Steroid sulfatase (STS) is a new drug target for the potential treatment of a range of hormone-dependent oncology and gynecological diseases such as breast cancer and endometriosis. A collaborative research effort led by Barry Potter, University of Bath, UK, has revealed an important class of targeted yet irreversible STS inhibitors.
Irosustat is an orally active tricyclic compound and a “first-in-class” STS inhibitor, which was developed by Potter and colleagues (see picture). It is currently undergoing human clinical trials; it shows good progress thus far and an excellent safety profile. The team generated a series of Irosustat derivatives and explored the structure–activity relationship of this clinical drug as well as its potential interactions with the target enzyme. The manner by which these compounds block STS activity is thought to involve a “suicidal” sulfamoyl group transfer to an essential amino acid within the enzyme’s active site.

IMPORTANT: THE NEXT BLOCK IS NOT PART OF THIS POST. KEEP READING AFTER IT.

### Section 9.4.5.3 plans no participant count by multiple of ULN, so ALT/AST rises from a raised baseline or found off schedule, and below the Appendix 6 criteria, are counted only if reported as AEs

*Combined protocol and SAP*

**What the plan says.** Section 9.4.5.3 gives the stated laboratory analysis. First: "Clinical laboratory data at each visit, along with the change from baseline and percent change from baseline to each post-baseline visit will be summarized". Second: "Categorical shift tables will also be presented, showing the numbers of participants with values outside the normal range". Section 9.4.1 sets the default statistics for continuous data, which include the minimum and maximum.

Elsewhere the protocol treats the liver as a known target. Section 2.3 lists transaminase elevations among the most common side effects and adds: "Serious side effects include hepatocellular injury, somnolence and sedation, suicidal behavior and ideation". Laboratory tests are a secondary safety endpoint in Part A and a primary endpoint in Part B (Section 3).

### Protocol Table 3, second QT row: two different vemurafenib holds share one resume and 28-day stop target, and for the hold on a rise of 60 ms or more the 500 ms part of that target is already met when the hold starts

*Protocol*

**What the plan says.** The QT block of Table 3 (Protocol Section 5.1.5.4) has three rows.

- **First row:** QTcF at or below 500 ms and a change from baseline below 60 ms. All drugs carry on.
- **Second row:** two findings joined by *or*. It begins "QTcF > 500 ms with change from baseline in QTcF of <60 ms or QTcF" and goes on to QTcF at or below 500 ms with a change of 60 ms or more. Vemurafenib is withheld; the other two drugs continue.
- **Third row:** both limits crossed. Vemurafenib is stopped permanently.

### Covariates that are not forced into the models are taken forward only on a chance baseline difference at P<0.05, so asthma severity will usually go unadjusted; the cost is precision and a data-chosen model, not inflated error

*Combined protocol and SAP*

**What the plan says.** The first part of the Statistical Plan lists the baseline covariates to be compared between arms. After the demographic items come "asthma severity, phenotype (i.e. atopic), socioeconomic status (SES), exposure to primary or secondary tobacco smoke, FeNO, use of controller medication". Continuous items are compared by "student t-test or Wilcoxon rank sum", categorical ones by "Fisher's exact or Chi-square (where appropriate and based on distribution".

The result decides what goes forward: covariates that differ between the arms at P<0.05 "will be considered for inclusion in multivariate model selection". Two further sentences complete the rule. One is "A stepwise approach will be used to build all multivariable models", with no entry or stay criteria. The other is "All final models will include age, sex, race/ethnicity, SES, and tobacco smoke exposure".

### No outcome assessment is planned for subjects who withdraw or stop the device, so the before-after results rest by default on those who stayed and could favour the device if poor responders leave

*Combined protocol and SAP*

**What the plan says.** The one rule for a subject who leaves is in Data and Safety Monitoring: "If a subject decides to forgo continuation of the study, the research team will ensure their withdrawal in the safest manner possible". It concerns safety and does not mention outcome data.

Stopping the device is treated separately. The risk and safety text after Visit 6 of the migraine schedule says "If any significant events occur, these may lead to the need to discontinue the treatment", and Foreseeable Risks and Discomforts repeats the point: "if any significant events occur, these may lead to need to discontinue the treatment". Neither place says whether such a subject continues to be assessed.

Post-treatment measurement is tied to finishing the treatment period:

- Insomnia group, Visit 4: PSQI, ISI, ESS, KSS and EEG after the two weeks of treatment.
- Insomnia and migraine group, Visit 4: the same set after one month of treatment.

Although several congeners with greater potency were identified, Irosustat remains a well-established clinical drug with an overall profile that will be hard to surpass by other emerging STS inhibitors.
- Structure–Activity Relationship for the First-in-Class Clinical Steroid Sulfatase Inhibitor Irosustat (STX64, BN83495)
L. W. L. Woo, D. Ganeshapillai, M. P. Thomas, O. B. Sutcliffe, B. Malini, M. F. Mahon, A. Purohit, B. V. L. Potter,
ChemMedChem 2011, 6(11).